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What are your hobbies?

Knowing about the job, the company, and maybe even some of the interests of those in charge can help frame this answer. The purpose of the question is to determine if you’re a well rounded individual. It’s OK if your hobbies aren’t the same as the interviewer or the boss. But if you learn you share some interests, now is the time to exploit that.

Be honest. It’s OK to exaggerate how often you participate, a little bit, but if you make up an interest just to impress the boss, it could spell trouble in the future. Made up interests often turn out to be the passion of the interviewer or boss and can lead to some sticky situations. Trying to ride a horse, or sky dive, or run 10 miles when you’ve never done those things is the first step to disaster.

Running:
“I enjoy running every day, usually I do 10 miles.” That’s a good answer even if you only do a 10 mile run every week. It’s a bad answer if you’ve never run more than a few steps, or even a mile.

Golf:
“I enjoy walking in the sunshine. I golf every week – usually shoot a 90 on my weekly 18.” That’s fine if you’re a good golfer, but it might be best to avoid mentioning the score.

Reading:
“I try to read a book a week.” It shows you do more with your off time than watch television, and that you’re willing to learn new things. Don’t mention that the book is a comic book.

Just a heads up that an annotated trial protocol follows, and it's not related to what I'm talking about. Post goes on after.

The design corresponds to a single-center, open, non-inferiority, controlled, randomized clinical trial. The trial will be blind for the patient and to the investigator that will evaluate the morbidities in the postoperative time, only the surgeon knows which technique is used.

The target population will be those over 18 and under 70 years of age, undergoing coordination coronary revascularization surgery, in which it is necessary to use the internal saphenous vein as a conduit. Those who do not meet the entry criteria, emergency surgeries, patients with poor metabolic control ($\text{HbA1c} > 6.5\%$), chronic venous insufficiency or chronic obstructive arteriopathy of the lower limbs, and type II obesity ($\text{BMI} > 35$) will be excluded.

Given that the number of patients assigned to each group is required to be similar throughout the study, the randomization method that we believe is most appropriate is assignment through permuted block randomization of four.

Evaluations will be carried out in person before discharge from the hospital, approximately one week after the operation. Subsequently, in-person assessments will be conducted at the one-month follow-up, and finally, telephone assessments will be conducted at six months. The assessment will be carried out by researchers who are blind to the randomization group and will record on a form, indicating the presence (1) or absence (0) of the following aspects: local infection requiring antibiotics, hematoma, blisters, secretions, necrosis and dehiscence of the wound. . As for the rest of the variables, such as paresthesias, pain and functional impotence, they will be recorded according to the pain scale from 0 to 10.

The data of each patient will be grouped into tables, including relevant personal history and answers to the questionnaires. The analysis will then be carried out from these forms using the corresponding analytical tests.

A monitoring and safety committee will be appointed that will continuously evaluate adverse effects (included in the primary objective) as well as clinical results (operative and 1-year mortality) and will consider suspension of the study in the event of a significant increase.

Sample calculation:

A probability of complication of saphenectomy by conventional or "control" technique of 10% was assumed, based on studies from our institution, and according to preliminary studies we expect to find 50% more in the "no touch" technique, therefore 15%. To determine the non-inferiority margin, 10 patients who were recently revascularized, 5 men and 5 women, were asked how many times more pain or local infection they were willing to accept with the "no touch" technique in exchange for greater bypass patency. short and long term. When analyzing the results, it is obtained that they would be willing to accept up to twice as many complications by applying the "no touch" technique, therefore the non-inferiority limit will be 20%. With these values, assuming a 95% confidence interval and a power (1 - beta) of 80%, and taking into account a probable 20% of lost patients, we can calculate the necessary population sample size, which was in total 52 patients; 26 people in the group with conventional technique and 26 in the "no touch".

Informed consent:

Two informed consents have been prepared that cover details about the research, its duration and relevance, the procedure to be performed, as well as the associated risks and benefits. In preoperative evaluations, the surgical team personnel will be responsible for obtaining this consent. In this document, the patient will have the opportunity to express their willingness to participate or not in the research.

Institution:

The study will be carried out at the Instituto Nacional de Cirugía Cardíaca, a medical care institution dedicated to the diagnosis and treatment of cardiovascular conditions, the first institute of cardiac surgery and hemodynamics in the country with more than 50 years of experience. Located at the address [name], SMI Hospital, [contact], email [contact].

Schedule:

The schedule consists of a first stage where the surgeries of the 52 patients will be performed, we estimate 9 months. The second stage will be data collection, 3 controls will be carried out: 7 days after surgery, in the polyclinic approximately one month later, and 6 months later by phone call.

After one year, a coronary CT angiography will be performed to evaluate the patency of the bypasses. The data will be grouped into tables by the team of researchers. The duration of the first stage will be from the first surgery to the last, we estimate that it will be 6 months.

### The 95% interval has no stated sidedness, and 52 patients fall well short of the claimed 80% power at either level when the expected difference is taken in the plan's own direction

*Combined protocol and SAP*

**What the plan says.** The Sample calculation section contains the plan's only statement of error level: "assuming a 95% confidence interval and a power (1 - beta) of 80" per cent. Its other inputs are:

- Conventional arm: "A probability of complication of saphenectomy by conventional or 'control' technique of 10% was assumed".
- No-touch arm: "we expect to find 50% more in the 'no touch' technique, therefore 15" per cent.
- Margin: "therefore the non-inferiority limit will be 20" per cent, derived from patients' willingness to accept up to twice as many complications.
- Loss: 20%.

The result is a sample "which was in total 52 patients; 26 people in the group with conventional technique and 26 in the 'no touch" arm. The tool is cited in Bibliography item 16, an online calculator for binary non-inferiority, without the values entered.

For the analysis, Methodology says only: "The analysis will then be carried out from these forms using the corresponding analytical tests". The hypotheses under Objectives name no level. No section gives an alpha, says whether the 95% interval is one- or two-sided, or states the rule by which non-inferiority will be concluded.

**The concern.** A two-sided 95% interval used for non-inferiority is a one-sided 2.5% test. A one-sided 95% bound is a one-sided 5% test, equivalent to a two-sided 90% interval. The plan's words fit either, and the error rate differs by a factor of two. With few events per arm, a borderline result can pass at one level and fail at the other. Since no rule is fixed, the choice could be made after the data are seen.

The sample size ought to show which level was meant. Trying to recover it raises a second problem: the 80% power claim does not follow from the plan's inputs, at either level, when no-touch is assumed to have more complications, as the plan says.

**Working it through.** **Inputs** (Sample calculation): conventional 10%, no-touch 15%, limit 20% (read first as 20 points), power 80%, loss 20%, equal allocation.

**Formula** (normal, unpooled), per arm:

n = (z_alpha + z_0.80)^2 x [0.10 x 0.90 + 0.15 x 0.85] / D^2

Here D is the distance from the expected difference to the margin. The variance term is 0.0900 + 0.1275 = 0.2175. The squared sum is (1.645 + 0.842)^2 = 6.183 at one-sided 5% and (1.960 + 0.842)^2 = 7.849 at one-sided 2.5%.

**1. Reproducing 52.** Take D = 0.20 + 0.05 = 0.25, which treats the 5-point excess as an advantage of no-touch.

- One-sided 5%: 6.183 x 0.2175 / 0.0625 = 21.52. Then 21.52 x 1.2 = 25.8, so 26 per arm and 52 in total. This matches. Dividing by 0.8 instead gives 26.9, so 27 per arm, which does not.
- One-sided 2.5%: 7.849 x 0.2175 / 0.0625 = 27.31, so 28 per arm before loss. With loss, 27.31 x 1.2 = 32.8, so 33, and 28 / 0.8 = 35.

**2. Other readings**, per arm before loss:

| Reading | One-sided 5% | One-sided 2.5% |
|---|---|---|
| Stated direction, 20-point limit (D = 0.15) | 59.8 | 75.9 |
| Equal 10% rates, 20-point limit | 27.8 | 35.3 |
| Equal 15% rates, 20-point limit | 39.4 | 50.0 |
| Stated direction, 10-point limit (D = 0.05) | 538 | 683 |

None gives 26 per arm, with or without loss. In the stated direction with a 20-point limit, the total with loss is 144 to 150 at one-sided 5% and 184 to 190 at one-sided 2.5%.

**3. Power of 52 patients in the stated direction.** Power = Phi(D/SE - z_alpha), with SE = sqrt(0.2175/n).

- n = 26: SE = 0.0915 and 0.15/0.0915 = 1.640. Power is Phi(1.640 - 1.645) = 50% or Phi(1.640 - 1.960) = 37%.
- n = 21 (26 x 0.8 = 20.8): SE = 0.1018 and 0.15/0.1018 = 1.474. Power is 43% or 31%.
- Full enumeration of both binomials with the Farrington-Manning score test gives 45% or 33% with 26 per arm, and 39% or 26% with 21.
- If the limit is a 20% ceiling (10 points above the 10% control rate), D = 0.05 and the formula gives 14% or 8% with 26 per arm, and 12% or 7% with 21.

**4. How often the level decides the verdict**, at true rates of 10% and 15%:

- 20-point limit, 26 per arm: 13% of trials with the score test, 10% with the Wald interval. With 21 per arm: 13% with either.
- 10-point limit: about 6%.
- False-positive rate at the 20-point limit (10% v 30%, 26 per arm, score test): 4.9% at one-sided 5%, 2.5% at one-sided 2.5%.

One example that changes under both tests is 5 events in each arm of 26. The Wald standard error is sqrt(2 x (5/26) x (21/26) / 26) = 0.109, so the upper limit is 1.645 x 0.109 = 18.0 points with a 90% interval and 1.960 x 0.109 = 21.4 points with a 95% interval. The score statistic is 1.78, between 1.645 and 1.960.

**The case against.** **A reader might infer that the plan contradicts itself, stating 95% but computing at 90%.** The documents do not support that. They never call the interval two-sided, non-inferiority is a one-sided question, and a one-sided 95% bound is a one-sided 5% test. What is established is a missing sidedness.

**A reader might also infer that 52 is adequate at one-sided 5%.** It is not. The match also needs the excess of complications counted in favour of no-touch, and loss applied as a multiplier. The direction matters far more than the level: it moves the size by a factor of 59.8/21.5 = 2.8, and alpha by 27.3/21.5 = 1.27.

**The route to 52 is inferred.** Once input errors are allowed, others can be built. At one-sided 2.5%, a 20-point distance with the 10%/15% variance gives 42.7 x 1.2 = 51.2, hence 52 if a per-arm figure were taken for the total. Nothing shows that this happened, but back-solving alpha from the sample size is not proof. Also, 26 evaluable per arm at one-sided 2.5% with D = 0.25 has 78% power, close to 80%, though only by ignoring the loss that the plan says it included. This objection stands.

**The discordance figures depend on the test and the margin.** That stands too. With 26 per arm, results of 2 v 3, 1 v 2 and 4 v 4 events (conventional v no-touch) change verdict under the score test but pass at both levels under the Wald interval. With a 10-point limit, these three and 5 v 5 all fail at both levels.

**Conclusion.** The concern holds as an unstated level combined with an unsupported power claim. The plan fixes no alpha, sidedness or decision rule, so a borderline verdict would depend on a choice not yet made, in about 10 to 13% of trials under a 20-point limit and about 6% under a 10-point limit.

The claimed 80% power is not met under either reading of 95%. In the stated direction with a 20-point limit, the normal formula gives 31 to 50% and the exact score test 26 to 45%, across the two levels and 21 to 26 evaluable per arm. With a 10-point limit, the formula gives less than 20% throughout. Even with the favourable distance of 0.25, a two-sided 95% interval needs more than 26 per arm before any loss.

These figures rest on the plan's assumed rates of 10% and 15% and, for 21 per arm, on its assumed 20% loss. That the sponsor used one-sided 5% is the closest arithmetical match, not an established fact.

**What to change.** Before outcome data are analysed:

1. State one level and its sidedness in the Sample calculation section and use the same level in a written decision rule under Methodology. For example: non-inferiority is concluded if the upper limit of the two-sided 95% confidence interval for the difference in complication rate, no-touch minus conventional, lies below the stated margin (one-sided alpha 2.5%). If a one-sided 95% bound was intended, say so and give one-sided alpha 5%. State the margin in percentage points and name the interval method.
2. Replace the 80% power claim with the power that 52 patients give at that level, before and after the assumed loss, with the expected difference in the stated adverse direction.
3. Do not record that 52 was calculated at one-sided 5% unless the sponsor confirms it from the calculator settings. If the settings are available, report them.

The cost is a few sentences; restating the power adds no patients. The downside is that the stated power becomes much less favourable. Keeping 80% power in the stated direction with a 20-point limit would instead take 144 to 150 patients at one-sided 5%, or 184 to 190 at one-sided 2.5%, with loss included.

It’s best to mention hobbies that show both a cerebral side and a physical side, unless it’s a complete fabrication. This can include two hobbies – a sport and a thinking hobby – or a hobby that combines both.

Sport and Thinking:
“I enjoy writing poetry and playing softball, sometimes I write about the game.”

Combination – Carpentry:
“I like to build things, from the planning stage to the hands on work. Watching something I’ve designed come to life by my own hand is exhilarating.”

If you don’t have hobbies, don’t lie. The interview isn’t the time to pretend, but it’s a good idea to participate in some hobbies to improve yourself in general.

Avoid the transparent “My hobby is work.” It makes a person seem like a real dud, and employers know that if people work all the time they burn out in a short time.

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